In addition to varroa, viruses and nosema, honey bee colonies are also exposed to other stressors such as pesticides and variable forage . The quality and quantity of the accessible forage surrounding bees, as well as the type of the landscape, have a major importance on their survival and performance [23,24,25,26]. In this study, honey bee colonies were studied for pathogen prevalence in three different landscapes with varying intensities of agriculture (AG areas) and one non-agricultural area (NAG area). It however remains challenging while conducted honey bee in situ studies to judge or evaluate each factor individually, as most factors affecting colony health act in complex synergistic manners with variable level implications [2,27,28,29,30,31]. Many studies have shown synergetic effects of exposure to pesticides and honey bee pathogens [28,32], in particular varroa mite infestation levels . Others described positive correlations among pests and pathogens such as varroa, viruses and nosema [2,33,34], which clearly reduces the probability of identifying the first factor that triggered the colony decline. Therefore, a continuous monitoring of the colony health and performance throughout the experiment and thorough screening of various pathogens at different time points might provide more precision on the main factor or factors that initiate the decline of a colony.
This study is a continuation of a previous work  and was conducted on the same honey bee hives and locations. The current work was intended to test how differences in exposure to pesticides and landscape may influence the levels of various pathogens in honey bee colonies, as well as the residual levels of pesticides in hive products, dead bees, and foragers. Possible links and interactions between exposure to pesticides, landscapes, and pathogens were evaluated in order to explain the differences obtained in colony health and survival.
2. Materials and Methods
2.1. Location and Landscape
The experimental locations (Jackson, Milan, Yum-Yum, and Chickasaw) were chosen based on a typical 2.5 km-radius foraging distance for honey bees  and potential exposure to pesticides and crop intensity. Geographical information system studies GIS was conducted using Esri ArcGIS® software  as described in .
2.2. Honey Bee Colonies
This experiment was conducted on sixteen honey bee colonies headed by Carniolan (Apis mellifera carnica) queens as described in . A board (1.5 × 1.5 m) was placed in front of each hive to help observe and collect any bee mortality at the front entrance. When an unusual number of dead bees (~50 or more) were observed on those boards, they were collected and sent for pesticide residue analysis.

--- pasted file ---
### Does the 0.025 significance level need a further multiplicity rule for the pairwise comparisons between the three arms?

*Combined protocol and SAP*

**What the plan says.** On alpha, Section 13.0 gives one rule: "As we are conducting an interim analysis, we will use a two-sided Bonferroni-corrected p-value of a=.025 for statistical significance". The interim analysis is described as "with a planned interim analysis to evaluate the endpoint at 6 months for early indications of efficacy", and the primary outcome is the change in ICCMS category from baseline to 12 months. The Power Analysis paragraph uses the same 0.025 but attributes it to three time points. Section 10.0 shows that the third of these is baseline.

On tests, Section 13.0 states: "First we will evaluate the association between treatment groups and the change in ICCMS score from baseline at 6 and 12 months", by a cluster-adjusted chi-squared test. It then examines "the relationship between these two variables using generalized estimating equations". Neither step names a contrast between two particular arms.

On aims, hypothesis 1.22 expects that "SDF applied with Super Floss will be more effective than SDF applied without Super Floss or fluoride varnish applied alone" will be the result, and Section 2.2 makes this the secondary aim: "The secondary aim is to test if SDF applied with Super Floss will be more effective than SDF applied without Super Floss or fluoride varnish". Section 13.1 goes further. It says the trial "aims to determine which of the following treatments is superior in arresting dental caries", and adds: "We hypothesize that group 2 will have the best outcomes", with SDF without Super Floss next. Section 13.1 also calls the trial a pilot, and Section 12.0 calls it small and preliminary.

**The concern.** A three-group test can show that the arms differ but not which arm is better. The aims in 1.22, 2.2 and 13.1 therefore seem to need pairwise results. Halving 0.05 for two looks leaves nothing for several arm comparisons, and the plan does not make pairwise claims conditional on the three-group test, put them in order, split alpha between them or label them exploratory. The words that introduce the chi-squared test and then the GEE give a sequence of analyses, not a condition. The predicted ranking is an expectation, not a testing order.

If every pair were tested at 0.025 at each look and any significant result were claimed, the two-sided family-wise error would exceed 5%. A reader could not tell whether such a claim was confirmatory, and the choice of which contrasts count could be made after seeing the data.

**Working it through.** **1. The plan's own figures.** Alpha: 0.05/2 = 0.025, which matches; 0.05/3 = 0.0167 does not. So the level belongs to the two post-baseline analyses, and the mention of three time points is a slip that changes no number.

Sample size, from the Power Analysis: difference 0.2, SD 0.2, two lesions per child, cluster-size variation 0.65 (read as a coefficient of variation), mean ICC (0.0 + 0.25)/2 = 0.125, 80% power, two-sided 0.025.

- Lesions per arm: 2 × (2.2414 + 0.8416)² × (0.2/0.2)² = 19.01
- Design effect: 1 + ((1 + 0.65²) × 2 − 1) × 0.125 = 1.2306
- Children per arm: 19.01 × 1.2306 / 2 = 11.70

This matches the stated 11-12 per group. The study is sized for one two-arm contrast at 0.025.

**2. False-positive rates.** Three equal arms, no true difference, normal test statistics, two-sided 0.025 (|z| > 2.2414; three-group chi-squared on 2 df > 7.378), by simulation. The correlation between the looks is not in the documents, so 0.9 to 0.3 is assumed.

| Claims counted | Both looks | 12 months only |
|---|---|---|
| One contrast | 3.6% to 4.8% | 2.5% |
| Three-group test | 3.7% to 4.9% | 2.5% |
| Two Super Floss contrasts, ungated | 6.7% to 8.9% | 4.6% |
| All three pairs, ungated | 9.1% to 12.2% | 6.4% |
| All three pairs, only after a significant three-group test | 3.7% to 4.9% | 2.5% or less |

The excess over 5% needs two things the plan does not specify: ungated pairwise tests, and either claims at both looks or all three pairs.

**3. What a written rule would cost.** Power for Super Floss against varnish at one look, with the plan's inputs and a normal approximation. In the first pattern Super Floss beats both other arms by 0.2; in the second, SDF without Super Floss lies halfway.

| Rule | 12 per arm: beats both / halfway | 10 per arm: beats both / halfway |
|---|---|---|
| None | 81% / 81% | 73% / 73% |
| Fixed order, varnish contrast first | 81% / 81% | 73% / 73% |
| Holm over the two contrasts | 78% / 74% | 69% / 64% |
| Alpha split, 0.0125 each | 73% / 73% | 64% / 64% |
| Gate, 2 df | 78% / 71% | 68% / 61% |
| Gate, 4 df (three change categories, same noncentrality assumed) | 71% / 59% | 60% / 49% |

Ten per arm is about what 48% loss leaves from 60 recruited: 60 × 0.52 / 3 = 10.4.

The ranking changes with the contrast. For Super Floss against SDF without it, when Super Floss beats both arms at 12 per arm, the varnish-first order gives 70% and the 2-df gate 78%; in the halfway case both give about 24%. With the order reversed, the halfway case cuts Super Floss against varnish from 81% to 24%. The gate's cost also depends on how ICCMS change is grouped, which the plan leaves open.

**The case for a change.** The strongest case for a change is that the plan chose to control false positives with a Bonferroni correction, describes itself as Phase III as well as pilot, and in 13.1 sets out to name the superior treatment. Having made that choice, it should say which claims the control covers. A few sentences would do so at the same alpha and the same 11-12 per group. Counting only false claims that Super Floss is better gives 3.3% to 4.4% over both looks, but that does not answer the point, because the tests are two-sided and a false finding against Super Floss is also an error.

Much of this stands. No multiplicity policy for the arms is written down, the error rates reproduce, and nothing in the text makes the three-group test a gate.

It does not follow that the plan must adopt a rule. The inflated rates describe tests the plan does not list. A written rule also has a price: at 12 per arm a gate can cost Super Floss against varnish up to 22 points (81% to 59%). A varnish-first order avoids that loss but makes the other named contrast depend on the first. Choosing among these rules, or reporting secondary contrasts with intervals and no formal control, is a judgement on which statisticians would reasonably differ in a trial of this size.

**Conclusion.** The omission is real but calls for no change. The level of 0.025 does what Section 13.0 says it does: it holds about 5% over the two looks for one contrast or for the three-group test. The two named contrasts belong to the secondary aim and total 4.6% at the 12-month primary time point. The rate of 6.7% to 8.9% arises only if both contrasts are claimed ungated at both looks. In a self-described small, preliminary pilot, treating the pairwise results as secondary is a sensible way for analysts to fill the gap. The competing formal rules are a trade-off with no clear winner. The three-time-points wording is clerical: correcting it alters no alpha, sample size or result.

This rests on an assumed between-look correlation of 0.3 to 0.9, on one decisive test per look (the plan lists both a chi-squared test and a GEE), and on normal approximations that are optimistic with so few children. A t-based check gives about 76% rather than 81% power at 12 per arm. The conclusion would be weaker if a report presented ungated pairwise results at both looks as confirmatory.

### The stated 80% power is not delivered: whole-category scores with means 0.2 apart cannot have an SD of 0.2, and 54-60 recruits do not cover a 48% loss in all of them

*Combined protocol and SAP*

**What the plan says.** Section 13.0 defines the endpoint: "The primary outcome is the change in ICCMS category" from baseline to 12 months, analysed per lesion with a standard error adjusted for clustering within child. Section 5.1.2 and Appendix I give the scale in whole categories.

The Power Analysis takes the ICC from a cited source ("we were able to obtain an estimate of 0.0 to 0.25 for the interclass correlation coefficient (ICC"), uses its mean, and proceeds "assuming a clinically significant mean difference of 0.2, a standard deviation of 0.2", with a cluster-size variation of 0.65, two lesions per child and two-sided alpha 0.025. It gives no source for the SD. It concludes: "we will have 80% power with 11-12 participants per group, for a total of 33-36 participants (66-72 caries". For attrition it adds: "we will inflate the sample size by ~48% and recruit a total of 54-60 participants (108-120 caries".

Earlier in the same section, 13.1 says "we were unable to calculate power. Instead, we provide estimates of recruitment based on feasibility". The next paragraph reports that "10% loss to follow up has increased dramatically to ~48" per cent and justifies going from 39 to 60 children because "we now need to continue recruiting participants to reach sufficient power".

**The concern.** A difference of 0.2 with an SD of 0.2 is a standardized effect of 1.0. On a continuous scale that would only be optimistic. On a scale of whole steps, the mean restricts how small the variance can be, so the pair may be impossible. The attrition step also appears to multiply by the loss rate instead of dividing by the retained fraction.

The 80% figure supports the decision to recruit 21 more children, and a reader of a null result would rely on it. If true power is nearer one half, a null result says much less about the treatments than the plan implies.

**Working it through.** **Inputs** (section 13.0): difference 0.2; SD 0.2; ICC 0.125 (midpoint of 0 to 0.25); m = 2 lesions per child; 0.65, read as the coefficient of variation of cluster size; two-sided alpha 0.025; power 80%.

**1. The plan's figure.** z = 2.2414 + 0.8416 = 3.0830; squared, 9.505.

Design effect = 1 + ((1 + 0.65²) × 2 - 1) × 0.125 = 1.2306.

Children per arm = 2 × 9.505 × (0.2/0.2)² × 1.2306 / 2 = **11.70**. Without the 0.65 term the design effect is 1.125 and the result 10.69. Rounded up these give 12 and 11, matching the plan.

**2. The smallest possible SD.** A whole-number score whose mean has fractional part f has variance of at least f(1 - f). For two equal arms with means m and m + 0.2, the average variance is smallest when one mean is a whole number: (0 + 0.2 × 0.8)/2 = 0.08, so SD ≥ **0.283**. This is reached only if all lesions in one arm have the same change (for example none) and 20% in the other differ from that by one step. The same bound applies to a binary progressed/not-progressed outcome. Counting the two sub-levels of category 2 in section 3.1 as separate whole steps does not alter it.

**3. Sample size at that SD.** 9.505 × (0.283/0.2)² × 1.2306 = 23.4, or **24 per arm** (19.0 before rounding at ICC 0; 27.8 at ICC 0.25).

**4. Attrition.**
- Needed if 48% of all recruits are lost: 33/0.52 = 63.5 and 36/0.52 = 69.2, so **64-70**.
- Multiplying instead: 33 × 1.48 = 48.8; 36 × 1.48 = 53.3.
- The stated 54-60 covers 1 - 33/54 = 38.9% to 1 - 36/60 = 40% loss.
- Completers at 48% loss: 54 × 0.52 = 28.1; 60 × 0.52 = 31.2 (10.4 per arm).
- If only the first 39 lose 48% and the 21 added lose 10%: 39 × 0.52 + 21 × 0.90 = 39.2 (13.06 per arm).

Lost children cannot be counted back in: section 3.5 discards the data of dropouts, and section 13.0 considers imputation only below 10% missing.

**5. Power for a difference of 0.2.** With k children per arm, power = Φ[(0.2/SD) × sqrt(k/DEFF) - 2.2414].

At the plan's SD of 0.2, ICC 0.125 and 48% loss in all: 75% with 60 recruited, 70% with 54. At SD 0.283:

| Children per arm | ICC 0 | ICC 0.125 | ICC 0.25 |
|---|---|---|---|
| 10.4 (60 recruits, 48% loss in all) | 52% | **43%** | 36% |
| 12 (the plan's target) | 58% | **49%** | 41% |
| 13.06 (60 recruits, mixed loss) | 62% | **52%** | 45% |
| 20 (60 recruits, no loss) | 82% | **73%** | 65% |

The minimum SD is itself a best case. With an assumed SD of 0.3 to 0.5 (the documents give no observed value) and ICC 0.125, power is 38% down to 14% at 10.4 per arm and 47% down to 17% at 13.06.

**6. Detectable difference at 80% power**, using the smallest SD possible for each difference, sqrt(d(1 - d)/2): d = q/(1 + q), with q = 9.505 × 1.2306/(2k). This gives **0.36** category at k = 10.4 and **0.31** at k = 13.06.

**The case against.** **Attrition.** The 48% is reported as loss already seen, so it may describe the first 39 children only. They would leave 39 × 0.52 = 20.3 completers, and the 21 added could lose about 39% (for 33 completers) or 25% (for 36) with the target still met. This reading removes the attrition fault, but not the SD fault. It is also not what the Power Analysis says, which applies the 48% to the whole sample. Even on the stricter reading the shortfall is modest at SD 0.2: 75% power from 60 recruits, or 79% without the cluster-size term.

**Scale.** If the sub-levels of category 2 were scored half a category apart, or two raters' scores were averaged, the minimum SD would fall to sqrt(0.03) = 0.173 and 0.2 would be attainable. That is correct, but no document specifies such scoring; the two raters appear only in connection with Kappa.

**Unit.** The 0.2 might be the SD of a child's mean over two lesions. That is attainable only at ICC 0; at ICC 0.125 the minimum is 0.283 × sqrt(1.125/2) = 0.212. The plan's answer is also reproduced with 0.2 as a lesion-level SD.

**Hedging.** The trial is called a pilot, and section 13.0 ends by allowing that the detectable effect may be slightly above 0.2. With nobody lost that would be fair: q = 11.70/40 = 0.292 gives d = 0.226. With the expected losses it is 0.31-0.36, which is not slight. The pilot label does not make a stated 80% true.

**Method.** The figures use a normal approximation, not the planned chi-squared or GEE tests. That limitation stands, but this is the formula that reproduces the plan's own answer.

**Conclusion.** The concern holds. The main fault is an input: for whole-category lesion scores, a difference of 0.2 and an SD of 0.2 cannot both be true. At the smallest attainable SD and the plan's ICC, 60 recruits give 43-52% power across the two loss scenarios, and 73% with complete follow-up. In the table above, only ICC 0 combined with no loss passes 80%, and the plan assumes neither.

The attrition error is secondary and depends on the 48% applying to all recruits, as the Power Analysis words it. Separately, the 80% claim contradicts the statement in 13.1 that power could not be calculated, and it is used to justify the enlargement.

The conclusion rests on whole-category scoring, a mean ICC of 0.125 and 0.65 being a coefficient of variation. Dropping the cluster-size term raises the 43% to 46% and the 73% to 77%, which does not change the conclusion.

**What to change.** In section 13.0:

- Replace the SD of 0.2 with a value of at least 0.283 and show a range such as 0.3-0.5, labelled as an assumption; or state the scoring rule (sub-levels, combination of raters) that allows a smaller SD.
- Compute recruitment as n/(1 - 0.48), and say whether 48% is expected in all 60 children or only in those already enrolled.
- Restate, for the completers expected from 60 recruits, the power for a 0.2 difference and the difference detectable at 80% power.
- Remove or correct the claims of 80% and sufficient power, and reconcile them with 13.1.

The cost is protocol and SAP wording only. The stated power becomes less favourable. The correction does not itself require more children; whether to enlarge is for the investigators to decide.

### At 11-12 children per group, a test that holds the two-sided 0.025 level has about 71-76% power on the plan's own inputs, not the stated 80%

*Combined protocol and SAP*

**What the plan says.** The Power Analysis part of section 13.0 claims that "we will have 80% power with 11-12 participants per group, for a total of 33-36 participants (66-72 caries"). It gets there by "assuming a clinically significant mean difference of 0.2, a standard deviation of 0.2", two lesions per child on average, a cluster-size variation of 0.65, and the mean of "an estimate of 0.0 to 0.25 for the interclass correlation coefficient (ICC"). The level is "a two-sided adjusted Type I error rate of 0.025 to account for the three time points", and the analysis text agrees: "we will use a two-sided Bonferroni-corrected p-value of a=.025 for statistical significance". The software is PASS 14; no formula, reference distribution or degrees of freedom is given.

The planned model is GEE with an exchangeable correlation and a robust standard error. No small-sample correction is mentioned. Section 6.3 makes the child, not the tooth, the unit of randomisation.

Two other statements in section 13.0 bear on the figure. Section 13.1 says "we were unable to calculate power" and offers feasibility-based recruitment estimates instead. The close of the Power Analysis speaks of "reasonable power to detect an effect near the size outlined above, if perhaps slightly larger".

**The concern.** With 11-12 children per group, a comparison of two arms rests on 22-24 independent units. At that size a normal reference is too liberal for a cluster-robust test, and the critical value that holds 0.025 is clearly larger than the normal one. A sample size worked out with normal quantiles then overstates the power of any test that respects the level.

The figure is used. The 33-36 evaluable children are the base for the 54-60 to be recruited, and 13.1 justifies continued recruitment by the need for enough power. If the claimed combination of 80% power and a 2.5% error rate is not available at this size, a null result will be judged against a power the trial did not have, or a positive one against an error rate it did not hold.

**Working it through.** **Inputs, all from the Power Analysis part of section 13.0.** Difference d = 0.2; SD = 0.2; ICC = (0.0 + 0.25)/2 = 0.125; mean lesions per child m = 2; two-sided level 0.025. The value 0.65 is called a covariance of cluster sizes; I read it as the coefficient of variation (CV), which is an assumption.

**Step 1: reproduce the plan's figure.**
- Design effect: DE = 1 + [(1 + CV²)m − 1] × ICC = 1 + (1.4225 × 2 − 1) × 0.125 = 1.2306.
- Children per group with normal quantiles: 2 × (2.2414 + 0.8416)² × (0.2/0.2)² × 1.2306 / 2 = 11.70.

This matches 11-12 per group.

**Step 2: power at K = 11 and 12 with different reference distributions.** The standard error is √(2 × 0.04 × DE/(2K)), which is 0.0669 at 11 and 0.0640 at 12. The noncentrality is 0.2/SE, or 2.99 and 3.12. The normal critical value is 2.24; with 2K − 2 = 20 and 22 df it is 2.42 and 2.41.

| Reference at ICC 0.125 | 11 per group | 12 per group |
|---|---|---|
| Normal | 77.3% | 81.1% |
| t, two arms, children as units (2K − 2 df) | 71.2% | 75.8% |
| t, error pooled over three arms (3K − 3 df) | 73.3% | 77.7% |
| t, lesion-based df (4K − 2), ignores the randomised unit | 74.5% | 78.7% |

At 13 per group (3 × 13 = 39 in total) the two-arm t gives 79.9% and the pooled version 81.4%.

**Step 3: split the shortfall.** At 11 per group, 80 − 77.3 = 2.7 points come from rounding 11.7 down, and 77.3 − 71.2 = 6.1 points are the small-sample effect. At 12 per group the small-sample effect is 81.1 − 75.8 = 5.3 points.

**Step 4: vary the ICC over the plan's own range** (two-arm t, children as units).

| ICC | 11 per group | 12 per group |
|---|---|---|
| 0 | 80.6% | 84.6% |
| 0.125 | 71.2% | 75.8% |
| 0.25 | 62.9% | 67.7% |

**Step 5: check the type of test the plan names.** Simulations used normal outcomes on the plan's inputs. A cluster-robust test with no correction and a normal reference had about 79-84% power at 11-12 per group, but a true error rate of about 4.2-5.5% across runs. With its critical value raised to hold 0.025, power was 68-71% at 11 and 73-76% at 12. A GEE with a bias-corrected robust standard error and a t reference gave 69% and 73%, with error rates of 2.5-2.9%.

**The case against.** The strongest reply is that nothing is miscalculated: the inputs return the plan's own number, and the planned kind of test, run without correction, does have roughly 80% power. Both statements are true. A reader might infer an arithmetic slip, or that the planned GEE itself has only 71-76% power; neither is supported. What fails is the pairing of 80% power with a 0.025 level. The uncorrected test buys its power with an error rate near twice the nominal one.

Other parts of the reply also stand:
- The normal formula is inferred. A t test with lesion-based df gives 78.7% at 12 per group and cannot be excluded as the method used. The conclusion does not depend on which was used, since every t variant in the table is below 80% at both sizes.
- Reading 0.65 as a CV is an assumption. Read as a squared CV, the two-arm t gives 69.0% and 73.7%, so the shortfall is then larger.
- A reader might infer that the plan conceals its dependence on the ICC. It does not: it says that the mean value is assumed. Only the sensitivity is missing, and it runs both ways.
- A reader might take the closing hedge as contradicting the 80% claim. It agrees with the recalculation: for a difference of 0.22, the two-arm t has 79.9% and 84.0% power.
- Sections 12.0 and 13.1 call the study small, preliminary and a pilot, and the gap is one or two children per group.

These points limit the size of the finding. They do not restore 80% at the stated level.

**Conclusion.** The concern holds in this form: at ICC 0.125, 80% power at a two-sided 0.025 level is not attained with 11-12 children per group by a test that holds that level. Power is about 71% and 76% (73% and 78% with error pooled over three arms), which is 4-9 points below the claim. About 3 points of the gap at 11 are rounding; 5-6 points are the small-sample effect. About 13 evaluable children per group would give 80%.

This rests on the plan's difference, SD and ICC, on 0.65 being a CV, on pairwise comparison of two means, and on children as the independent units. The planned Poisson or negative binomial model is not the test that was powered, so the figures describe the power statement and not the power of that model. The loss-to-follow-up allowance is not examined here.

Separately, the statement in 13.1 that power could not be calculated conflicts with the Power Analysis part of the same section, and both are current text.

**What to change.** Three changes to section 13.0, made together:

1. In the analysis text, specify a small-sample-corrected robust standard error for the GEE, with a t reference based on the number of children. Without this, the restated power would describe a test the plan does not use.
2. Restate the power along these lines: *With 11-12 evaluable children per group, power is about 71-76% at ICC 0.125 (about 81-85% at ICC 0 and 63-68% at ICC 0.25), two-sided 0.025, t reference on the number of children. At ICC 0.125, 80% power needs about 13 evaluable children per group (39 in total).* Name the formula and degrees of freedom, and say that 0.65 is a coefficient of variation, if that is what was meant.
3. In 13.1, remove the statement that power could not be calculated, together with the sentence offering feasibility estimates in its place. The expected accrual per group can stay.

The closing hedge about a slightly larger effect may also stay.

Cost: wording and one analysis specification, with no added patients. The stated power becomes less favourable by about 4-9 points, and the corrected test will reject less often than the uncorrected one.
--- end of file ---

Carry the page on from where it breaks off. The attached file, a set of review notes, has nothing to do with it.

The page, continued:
2.3. Varroa Mite Infestation
All experimental honey bee hives were equipped with varroa mite screen boards in order to perform varroa mite counts. Passive varroa mite counts were made biweekly from those boards for 72 h from May 2015 to April 2016 (Table 1). In total, twenty reads were recorded for each colony including the winter time period. Hives were treated one time for varroa mite with amitraz (October 2015) using two strips of Apivar® per hive (Table 1).
2.4. Viral and Nosema Infections
A hundred worker bees per colony were sampled monthly during the period of bee activity (May–October) to study the levels of seven viral infections in our experimental colonies. The studied viruses were: deformed wing virus genotype a (DWVa), deformed wing virus genotype b (DWVb), black queen cell virus (BQCV), acute bee paralysis virus (ABPV), sac brood virus (SBV), Lake Sinai virus (LSV), and chronic bee paralysis virus (CBPV). Level of Nosema sp. infestation was also quantified in all worker samples by quantitative PCR using universal primers designed to detect both nosema species (N. ceranae and N. apis) [37,38]. Worker bees were sampled from the brood nests and killed on dry ice until arriving to the lab and stored at −80 °C. In total, 96 worker bee samples were analyzed for viral and nosema infections.
2.4.2. RNA Extraction
Total RNA was extracted from the whole worker’s body using TRIzol® Reagent protocol from Invitrogen  with some modifications. Fifty workers were randomly selected from each sample and put in a sterile plastic bag with 5 mL Trizol and gently crushed and mixed for 2 min. One mL of that mix was transferred to a 2 mL fresh tube and 200 μL of chloroform was added. The total mixture was incubated at room temperature for 15 min followed by a centrifugation at 10,200 rpm for 15 min at 4 °C.